‘Girlfriends’ share info to reduce spread of HIV

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Mary Hawk, DrPH, is a visiting assistant professor of behavioral and community health sciences at the University of Pittsburgh Graduate School of Public Health. She has worked with TGP since its start. In 2009, she began a study to see how well TGP worked. Dr. Hawk helped the original group of women who created TGP to recruit 149 African American women to take part in the study. The results showed that women who went to TGP parties improved their scores on surveys that tested what they knew about HIV risks. Women who went to parties also reported increases in how often they used condoms during vaginal sex. In addition, 87 percent of women who attended parties were tested for HIV, and all of the women who were tested returned to get their test results.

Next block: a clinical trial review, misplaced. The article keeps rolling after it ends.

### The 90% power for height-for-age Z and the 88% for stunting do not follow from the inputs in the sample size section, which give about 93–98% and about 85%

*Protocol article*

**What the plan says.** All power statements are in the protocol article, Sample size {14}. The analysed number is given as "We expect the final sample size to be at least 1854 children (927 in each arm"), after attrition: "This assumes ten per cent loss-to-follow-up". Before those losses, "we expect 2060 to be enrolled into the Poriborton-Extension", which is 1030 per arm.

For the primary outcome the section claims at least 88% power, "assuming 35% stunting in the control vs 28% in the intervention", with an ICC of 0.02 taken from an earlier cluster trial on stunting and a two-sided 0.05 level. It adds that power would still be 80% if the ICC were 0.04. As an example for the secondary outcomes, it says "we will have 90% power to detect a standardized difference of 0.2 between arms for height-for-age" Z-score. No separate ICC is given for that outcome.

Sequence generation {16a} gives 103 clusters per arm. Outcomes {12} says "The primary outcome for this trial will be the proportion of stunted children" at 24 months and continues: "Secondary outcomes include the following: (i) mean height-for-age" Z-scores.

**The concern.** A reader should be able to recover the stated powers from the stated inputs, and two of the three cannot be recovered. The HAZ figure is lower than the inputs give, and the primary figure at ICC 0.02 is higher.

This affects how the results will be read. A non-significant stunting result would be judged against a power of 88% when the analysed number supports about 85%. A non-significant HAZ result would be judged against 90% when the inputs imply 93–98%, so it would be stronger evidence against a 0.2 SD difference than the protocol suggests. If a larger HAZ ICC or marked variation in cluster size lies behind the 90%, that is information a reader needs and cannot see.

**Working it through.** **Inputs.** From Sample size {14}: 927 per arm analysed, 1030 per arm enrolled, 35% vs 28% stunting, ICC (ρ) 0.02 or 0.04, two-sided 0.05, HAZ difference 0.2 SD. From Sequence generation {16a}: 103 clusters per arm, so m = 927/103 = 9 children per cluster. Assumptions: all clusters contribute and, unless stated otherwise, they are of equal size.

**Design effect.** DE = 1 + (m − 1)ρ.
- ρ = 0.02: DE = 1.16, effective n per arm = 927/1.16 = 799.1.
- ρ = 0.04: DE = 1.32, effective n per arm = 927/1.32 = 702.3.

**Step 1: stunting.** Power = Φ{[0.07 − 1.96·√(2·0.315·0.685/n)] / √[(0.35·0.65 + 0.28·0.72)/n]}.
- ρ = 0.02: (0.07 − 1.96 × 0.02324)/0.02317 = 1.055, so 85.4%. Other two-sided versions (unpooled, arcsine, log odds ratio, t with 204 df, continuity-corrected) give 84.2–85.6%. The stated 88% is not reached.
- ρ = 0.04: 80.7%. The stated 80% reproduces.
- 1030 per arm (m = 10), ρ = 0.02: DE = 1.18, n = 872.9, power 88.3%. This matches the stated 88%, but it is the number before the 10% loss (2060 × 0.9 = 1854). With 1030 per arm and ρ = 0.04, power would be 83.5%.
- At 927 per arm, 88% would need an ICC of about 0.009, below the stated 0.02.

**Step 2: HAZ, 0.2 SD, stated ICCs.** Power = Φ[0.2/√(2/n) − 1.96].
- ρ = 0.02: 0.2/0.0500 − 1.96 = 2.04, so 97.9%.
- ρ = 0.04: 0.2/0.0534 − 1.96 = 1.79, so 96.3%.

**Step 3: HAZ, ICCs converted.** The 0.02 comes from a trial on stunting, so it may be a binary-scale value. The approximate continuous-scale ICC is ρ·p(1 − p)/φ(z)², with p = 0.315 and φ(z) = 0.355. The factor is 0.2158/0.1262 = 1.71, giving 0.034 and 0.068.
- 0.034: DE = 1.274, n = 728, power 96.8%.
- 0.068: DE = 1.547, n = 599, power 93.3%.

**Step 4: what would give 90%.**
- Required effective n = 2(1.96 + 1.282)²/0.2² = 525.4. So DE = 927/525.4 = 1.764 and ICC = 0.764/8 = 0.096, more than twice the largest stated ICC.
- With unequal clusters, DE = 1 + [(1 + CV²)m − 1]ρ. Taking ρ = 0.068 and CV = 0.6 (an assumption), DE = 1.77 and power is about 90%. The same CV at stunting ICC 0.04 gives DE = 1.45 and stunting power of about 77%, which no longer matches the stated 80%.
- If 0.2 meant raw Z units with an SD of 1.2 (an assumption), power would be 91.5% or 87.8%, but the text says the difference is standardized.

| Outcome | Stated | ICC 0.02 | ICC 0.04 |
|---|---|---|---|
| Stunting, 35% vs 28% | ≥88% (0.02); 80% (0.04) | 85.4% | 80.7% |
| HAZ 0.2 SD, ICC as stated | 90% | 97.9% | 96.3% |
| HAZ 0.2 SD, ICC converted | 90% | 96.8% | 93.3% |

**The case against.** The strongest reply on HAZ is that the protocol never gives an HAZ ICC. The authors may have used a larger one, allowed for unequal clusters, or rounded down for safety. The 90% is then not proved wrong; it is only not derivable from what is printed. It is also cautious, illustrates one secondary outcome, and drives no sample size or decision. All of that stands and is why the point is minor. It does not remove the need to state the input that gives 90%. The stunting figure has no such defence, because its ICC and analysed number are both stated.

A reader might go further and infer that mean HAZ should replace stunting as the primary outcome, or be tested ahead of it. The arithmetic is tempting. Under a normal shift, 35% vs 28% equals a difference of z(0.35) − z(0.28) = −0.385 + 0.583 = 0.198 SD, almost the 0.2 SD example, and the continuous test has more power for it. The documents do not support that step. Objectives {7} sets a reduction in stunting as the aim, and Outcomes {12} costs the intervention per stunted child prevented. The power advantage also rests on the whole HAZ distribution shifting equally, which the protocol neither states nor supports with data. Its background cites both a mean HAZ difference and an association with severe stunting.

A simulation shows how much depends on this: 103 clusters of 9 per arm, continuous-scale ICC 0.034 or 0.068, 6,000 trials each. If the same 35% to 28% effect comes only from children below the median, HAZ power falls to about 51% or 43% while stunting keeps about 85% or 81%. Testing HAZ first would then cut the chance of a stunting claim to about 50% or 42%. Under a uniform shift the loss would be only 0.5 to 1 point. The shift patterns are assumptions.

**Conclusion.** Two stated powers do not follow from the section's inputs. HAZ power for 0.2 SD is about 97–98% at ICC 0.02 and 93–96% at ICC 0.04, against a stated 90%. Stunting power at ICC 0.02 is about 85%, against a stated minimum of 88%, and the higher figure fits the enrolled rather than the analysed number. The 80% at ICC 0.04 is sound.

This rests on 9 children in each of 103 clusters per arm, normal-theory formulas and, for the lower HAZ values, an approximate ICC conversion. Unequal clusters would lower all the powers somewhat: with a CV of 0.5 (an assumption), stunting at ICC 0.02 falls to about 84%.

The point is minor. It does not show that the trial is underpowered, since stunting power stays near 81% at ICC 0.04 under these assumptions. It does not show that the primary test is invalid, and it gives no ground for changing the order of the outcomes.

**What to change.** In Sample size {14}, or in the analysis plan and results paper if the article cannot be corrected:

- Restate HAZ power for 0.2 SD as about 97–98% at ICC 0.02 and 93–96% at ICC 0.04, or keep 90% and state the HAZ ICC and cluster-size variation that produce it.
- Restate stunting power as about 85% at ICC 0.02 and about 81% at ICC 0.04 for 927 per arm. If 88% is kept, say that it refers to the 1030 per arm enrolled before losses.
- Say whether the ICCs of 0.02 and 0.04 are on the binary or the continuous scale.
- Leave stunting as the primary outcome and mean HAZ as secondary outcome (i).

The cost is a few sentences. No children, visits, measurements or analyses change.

These findings tell us that a model like TGP may be an important way to reduce HIV infections among African American women. It may also increase the number of women who get tested for HIV. If you would like to learn more about The Girlfriends Project, contact Pamela Smith at 412-345-7456, ext. 576.

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